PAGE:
Mario, Zelda, and Pikmin creator, Shigeru Miyamoto was recently interviewed by UK's Guardian Unlimited. Here are the key take-aways from the article. In regards to poor 2005 game sales, the game creator had this to say: "It's not necessarily that people are getting tired of videogames per se but the problem the industry faces is that it is creating titles that are similar to other ones... Customers are more interested in variety and quality then straight quantity. Too many game creators listen to requests from existing gamers who simply want beefed-up versions of existing games."

Regarding innovation and expensive game development, Shigeru had this to say: "One of my aims is to let game creators know that they shouldn't feel constricted by budget. If you have a good idea, we have the money." He continued in response to recent PlayStation 3 announcements by saying: "Any announcement about PS3 will affect Nintendo. But we don't see it as a competition between the two consoles... Sony has taken a long time to create their machine but it is obvious that the direction we (Nintendo) are taking is different to the PS3."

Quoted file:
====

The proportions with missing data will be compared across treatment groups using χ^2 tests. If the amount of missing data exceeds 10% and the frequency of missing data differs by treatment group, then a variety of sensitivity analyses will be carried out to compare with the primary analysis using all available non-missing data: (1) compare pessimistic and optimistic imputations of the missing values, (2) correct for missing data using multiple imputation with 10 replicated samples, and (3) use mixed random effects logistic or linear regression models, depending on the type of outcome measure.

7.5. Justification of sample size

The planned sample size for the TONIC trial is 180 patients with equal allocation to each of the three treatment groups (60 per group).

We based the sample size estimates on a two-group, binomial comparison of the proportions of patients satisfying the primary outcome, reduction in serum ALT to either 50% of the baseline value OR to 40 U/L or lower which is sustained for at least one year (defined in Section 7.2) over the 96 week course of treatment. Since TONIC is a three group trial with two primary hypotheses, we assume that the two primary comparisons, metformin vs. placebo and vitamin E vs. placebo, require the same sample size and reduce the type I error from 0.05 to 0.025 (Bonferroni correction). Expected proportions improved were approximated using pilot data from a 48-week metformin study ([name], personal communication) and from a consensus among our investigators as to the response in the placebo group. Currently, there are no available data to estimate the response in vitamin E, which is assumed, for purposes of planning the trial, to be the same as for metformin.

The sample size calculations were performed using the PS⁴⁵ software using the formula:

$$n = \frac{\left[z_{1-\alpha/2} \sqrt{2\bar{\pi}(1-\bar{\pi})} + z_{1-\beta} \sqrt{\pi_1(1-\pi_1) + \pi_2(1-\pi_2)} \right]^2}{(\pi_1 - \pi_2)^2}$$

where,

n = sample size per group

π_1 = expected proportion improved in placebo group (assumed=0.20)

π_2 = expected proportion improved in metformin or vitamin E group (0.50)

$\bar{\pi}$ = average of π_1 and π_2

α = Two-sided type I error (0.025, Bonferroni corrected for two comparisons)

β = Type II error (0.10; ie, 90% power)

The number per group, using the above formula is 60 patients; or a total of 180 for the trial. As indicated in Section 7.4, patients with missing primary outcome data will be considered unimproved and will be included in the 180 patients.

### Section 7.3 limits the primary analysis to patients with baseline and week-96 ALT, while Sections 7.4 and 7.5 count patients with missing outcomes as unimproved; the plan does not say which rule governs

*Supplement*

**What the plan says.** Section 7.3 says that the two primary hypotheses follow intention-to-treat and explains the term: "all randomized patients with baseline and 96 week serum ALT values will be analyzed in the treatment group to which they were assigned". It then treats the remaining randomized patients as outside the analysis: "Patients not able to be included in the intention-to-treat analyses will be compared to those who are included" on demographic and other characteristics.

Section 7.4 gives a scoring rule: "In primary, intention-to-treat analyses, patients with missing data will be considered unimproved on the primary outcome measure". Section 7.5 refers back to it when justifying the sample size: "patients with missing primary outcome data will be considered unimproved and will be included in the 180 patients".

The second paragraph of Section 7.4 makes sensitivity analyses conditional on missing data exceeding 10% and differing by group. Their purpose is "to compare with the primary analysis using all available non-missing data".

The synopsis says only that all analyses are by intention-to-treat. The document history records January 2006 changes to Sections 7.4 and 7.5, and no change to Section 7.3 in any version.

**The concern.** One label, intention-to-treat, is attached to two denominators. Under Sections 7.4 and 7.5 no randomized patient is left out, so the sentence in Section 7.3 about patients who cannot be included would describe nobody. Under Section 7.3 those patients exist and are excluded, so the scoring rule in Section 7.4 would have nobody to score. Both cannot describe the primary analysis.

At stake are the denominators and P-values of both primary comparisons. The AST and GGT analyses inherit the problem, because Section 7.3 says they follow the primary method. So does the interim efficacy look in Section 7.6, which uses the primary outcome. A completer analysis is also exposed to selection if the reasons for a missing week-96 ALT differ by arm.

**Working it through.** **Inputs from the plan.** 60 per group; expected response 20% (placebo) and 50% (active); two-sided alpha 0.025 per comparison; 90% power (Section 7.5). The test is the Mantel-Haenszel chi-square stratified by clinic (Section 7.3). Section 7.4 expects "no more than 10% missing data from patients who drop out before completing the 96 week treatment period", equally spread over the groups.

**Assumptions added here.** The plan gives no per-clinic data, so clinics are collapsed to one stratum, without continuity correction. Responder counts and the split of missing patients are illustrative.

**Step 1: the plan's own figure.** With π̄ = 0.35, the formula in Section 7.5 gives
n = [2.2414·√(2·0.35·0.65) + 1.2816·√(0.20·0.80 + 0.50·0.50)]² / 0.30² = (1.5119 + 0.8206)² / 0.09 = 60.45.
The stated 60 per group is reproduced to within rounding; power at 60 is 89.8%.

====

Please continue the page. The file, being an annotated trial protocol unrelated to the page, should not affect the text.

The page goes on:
It seems (by recent game sales) that a majority of consumers still enjoy what's being dished out by publishers. If so, do you agree with Miyamoto that developers should listen less to customers while the games industry faces a transitional period into next-gen?

[via Slashdot]

This article was originally published on Joystiq.